Initial Measures of New Regime

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Keesing's Record of World Events (formerly Keesing's Contemporary Archives),
Volume 12, March, 1966 Ghana, Page 21273
© 1931-2006 Keesing's Worldwide, LLC - All Rights Reserved.

Initial Measures of New Regime.

President Kwame Nkrumah of Ghana, while on a visit to Communist China, was deposed on Feb. 24 as the result of swift action in an Army coup which established in power a National Liberation Council led by Major-General Joseph A. Ankrah, the former Chief of Defence Staff of the Army.

In the early hours of Feb. 24 units of the Ghanaian Army occupied key installations in Accra and the other principal towns and attacked President Nkrumah's presidential guard of about 200 men at Flagstaff House, the President's strongly fortified palace in Accra; many of the guard surrendered by 11 a.m. and were arrested, but others continued to resist until the following day.

One of the coup leaders, Brigadier A. K. Ocran [see below], said on March 7 that the action had been carried out by two brigades totalling 3,000 men, and that no more than 27 persons had lost their lives, including seven members of the Army and between 10 and 20 presidential guards at Flagstaff House. Among those killed was Major-General Charles M. Barwah, the Deputy Chief of Staff.

The leader of the military action, Colonel Emmanuel Kwashie Kotoka (the commander of the 2nd Army Brigade stationed in Kumasi) announced in a broadcast on Feb. 24: “The myth surrounding Kwame Nkrumah has been broken.” President Nkrumah and all his Ministers, Colonel Kotoka stated, had been dismissed, his Convention People's Party (C.P.P.) declared illegal, and Parliament dissolved. All political detainees were to be released. The Government had been taken over by a National Liberation Council with Major-General Ankrah as chairman, Mr. John W. K. Harley (the Commissioner of Police) as deputy chairman, and five other members drawn from the police and the Army, and General Ankrah would be commander of the forces with the rank of Lieutenant-General [in succession to major-General N.A. Aferi—see below]. Colonel Kotoka also declared that Ghana would honour all her international obligations and would remain a member of the Commonwealth, the Organization of African Unity (O.A.U.), and the United Nations.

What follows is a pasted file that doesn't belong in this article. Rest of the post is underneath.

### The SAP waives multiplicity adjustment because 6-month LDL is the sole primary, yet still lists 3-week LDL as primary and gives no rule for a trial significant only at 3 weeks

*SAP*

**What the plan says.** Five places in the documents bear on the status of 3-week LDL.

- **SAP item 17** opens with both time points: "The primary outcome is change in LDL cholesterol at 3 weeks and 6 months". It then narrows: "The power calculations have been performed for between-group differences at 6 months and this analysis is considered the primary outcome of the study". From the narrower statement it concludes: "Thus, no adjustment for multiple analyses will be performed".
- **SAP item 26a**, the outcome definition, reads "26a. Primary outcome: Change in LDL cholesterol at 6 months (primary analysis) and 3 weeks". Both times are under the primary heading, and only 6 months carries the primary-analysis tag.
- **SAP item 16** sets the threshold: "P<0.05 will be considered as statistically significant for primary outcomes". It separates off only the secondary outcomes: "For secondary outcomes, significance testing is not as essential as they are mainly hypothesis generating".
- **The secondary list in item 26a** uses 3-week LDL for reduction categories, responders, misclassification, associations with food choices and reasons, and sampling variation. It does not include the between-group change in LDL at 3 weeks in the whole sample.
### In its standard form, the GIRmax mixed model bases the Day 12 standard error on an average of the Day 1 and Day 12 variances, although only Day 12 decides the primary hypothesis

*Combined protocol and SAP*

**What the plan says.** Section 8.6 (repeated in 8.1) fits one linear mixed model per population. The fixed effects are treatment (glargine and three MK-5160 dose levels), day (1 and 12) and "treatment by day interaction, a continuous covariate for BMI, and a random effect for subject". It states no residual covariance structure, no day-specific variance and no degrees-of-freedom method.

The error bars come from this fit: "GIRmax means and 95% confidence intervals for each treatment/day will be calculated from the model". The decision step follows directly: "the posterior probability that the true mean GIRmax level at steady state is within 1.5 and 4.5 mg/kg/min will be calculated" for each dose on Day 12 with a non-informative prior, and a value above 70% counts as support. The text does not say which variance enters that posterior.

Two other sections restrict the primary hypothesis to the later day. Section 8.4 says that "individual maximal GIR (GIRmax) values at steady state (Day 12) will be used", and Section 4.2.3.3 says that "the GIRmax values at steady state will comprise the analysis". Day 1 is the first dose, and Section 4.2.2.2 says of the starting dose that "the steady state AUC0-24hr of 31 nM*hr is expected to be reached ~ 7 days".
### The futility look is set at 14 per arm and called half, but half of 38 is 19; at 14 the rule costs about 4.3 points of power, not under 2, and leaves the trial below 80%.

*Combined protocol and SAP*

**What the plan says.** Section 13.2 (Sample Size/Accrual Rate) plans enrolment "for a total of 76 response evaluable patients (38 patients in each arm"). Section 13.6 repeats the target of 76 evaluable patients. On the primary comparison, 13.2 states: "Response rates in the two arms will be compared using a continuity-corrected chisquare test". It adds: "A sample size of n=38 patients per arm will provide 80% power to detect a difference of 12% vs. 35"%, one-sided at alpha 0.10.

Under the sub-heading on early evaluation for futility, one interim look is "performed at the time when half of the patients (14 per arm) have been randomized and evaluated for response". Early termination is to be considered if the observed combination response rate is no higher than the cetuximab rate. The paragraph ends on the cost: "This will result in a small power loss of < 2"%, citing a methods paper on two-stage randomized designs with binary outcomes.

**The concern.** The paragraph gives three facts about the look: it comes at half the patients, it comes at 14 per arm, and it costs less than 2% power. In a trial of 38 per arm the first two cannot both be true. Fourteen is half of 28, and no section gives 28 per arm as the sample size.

In a further broadcast the same day Dr. Nkrumah was criticized for having “ruled the country as if it were his own personal property” and for his “capricious handling of the country's economic affairs,” which had brought Ghana “to the point of economic collapse.” Pointing out that Ghana's national income had risen by only three per cent a year while the cost of living had, it was claimed, increased by 56 per cent, the broadcast stated: “We hope to be able to announce measures for curing the country's troubles within a few days. The going will not be easy, but the future is definitely bright. Ghana should have been a much better country than it is now.”

The members of the N.L.C., in addition to its chairman and vice-chairman, were: Colonel Kotoka, promoted Major-General and appointed Commander of the Ghana Army on Feb. 27; Colonel Albert Kwesi Ocran, promoted Brigadier on the same day, who retained the command of the 1st Infantry Brigade Group; Major A. A. Afrifa, promoted Colonel, also on Feb. 27; and Mr. A. K. Deku and Mr. B. A. Yakubu, both Assistant Commissioners of Police.

It was reported on Feb. 27 that the N.L.C. had appointed Mr. Kwesi Abbensetts as acting Attorney-General and Mr. Benjamin Annan Bentum as secretary-general of the Ghana Trade Union Council.